The Federal Communications Commission said this week that 19 million Americans still don’t have access to high-speed Internet service, something it considers a universal infrastructure imperative of the 21st Century.
If you want a sense of how that looks on the ground and how the country might get from here to there, head up to the Cloquet Valley north of Duluth, where about 3,000 of those millions of people are trying to do something about their lack of service.
The Cloquet Valley is a collection of rural townships and unorganized territory consisting of peat bogs, wetlands and forests. The area includes about 2,100 homes, a third of which are seasonal. There’s no cable TV and, because it lies on the edges of both Frontier and CenturyLink telephone exchanges, DSL can be iffy, nonexistent or slow.
The small population, the remoteness and even the terrain add up to a pretty poor market for high-speed Internet providers. And the area is in St. Louis County, so it’s not benefiting from the federal stimulus dollars expected to bring broadband to neighboring Cook and Lake counties.
“We’re in a doughnut hole,” is the way Janet Keough puts it.
Keough is a supervisor in North Star Township and one of the squeaky wheels advocating for several years now for better broadband service. She describes the residents as a mix, including university faculty, doctors, lawyers and others who commute to Duluth, Two Harbors and the Iron Range but who can’t work or get educational services at home because of the poor Internet service.
“If we don’t do anything, nobody will do anything for us,” Keough said.
Residents have organized a joint powers board and, with money from the Blandin Foundation and AgStar Financial Services, paid for two feasibility studies. One is looking at the potential for some kind of fiber optic network, although it’s hard to imagine a place that sparsely populated and remote and without professional staff could afford it.
“I don’t foresee us building something on our own,” Keough said.
A second study, conducted by consultant U-Reka Broadband Ventures, sketches out other possibilities. John Schultz, who heads U-Reka, lists how Cloquet Valley could get the job done in coming years.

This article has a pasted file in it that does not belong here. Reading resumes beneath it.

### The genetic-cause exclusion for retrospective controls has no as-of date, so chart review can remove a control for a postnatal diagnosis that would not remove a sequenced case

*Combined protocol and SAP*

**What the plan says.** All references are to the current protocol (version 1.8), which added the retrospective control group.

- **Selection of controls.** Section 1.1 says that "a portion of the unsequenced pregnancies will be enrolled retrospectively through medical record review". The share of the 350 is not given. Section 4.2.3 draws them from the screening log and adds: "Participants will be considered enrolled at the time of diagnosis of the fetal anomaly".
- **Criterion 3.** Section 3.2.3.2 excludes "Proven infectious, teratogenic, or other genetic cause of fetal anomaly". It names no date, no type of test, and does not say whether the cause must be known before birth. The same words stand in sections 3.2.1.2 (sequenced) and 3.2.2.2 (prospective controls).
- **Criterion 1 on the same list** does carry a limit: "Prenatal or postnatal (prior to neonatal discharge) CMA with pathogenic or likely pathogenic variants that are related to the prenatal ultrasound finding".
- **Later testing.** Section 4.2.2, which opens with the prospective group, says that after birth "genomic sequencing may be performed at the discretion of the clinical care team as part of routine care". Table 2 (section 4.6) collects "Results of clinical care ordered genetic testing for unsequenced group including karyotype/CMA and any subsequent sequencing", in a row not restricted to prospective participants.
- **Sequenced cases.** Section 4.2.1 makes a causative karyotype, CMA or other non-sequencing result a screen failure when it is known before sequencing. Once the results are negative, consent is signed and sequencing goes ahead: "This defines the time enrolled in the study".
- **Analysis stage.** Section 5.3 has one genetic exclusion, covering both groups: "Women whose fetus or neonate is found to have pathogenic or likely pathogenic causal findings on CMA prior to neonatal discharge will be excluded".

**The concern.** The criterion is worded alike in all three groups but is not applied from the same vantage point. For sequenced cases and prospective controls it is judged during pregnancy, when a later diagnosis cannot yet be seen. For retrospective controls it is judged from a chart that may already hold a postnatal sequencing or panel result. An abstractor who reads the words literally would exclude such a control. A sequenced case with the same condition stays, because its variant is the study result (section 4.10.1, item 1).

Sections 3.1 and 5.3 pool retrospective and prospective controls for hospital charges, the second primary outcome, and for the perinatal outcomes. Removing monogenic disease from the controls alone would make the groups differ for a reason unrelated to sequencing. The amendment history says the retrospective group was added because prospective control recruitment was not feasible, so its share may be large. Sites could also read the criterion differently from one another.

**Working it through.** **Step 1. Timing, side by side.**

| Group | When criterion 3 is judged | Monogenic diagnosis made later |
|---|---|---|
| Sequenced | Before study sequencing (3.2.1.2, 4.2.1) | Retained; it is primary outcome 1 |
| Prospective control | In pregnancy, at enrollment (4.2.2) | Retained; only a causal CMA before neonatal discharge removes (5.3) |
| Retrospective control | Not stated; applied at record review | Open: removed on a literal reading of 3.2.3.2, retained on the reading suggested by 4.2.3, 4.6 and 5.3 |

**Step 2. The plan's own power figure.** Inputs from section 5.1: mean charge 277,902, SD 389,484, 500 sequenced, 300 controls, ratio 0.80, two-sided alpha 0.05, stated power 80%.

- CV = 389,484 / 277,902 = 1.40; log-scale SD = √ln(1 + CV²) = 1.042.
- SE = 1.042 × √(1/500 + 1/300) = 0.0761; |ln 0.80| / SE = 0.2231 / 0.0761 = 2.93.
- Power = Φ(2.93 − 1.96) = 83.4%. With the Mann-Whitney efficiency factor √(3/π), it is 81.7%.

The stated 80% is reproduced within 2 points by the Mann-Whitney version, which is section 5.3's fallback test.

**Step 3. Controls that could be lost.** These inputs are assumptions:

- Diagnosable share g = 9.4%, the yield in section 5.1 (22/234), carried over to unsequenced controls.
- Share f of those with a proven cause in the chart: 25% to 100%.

First, phone companies Frontier and CenturyLink have the potential to improve their DSL offerings. Both are taking federal money from the new Connect America Fund aimed at just such households, although only CenturyLink is using any of the money in Minnesota. If this happens, expect the phone companies to provide pretty basic broadband service, maybe download speeds of 4 to 6 megabits per second, Schultz said. That’s how the FCC defines the very low end of broadband speeds.
Second, AT&T and Verizon both are eligible for a different pot of federal money, the Mobility Fund, available for wireless providers expanding their 3G and 4G networks. If this happens in the Cloquet Valley, the speeds would be better than DSL, Schultz said, but those providers put caps on how much data a customer can download in a month. So, fans of streaming movies, ration your use.
Third, Cooperative Light & Power, the electricity provider in Two Harbors, has in the past expressed some interest in fixed wireless (as opposed to the mobile wireless services of the big phone providers.) Both phone and electrical cooperatives elsewhere in Minnesota have been key players in improving broadband access.
Finally, there’s a new generation of satellite service. Keough just signed up for the Exede service and sounded pleased. It can deliver 8 to 12 megabits per second download speeds, and even Skype conversations are possible, she said. The problem with satellite service has been the communication delay, making interactive use difficult or impossible. The new service isn’t perfect on that score, but it’s better, both Keough and Schultz said.
So it’s a patchwork. And no solution is going to be as good as the 100 megabit service fiber networks promise elsewhere. But Schultz thinks in a few years, the landscape will look different, even in the Cloquet Valley.